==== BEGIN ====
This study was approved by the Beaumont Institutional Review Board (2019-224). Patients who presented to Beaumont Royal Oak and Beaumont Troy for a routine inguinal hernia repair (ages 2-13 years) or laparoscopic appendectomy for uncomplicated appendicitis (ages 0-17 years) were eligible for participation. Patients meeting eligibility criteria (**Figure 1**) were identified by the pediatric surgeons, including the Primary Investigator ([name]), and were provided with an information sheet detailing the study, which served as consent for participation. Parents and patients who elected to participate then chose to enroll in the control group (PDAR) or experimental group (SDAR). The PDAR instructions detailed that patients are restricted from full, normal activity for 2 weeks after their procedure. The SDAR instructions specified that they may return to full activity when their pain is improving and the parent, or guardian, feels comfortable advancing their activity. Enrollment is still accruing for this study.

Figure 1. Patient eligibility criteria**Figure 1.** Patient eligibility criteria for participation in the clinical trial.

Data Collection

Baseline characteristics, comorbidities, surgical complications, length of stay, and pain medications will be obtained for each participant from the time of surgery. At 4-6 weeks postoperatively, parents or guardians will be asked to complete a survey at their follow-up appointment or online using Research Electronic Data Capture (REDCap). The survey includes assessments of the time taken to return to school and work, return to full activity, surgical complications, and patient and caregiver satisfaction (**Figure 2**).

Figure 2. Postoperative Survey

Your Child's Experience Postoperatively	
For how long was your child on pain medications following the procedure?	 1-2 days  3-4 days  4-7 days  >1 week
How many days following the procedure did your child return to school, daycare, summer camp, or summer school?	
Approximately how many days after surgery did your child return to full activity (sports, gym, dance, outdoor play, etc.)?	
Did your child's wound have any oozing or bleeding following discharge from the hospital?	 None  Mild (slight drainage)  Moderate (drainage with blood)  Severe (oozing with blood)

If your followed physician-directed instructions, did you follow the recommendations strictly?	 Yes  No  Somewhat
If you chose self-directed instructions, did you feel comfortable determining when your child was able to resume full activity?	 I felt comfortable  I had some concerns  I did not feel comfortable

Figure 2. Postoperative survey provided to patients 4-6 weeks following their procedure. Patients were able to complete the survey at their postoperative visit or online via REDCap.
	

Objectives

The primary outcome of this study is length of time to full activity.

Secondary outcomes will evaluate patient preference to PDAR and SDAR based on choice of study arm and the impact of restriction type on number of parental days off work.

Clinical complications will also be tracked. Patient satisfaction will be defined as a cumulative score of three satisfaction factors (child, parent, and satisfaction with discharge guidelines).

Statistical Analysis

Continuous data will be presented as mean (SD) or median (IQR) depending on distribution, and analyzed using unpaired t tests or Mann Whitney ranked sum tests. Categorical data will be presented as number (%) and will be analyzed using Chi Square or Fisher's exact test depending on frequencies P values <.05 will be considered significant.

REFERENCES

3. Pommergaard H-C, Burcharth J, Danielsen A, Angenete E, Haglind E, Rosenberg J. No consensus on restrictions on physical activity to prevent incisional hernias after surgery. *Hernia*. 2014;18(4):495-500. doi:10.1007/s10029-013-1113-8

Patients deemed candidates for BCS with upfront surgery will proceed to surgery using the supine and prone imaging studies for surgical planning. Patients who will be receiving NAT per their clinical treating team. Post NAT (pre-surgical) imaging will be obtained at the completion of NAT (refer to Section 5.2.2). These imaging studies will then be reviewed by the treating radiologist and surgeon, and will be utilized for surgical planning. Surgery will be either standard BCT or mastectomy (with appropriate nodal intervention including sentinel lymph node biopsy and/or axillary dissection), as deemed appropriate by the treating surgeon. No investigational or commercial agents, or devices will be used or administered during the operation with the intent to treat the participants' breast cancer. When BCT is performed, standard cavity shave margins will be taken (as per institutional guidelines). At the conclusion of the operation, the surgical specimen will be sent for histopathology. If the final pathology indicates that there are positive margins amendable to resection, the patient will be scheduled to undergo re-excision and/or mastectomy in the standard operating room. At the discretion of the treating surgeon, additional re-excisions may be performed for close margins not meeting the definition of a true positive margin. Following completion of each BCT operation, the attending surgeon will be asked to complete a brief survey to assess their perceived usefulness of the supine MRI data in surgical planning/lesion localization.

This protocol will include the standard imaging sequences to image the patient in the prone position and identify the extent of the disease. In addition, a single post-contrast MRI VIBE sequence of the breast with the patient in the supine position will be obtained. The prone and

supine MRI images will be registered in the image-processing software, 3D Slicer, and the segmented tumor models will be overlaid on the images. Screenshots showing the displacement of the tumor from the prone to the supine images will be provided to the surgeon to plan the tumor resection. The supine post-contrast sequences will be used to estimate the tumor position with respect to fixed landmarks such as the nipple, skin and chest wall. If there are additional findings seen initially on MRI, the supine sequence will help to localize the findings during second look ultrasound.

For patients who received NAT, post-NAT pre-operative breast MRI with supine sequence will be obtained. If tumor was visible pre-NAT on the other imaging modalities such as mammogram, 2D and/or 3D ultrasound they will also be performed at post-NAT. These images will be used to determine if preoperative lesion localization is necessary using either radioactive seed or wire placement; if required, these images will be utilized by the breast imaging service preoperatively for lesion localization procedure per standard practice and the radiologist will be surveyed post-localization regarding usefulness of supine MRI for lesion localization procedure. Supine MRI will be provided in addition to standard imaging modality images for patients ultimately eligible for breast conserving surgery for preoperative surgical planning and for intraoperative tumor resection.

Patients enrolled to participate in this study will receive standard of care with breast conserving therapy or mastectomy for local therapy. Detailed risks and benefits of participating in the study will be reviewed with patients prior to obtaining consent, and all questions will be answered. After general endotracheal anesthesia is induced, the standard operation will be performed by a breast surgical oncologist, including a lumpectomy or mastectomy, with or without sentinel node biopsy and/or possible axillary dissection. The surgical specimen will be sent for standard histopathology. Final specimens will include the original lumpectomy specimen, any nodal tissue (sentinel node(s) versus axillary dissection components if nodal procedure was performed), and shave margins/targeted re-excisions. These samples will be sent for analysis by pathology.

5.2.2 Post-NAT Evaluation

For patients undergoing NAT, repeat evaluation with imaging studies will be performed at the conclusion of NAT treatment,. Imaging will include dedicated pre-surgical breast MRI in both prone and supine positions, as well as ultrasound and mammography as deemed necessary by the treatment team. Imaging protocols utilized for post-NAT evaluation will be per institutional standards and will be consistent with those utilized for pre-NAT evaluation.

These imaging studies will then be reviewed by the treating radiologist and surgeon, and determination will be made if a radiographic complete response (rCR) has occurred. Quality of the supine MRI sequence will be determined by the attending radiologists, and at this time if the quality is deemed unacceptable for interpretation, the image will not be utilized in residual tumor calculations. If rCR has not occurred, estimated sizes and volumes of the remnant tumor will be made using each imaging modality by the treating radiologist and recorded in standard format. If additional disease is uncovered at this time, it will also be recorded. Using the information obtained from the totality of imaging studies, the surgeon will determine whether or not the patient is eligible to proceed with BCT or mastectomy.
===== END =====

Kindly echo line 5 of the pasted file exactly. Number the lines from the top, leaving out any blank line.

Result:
Figure 2. Postoperative Survey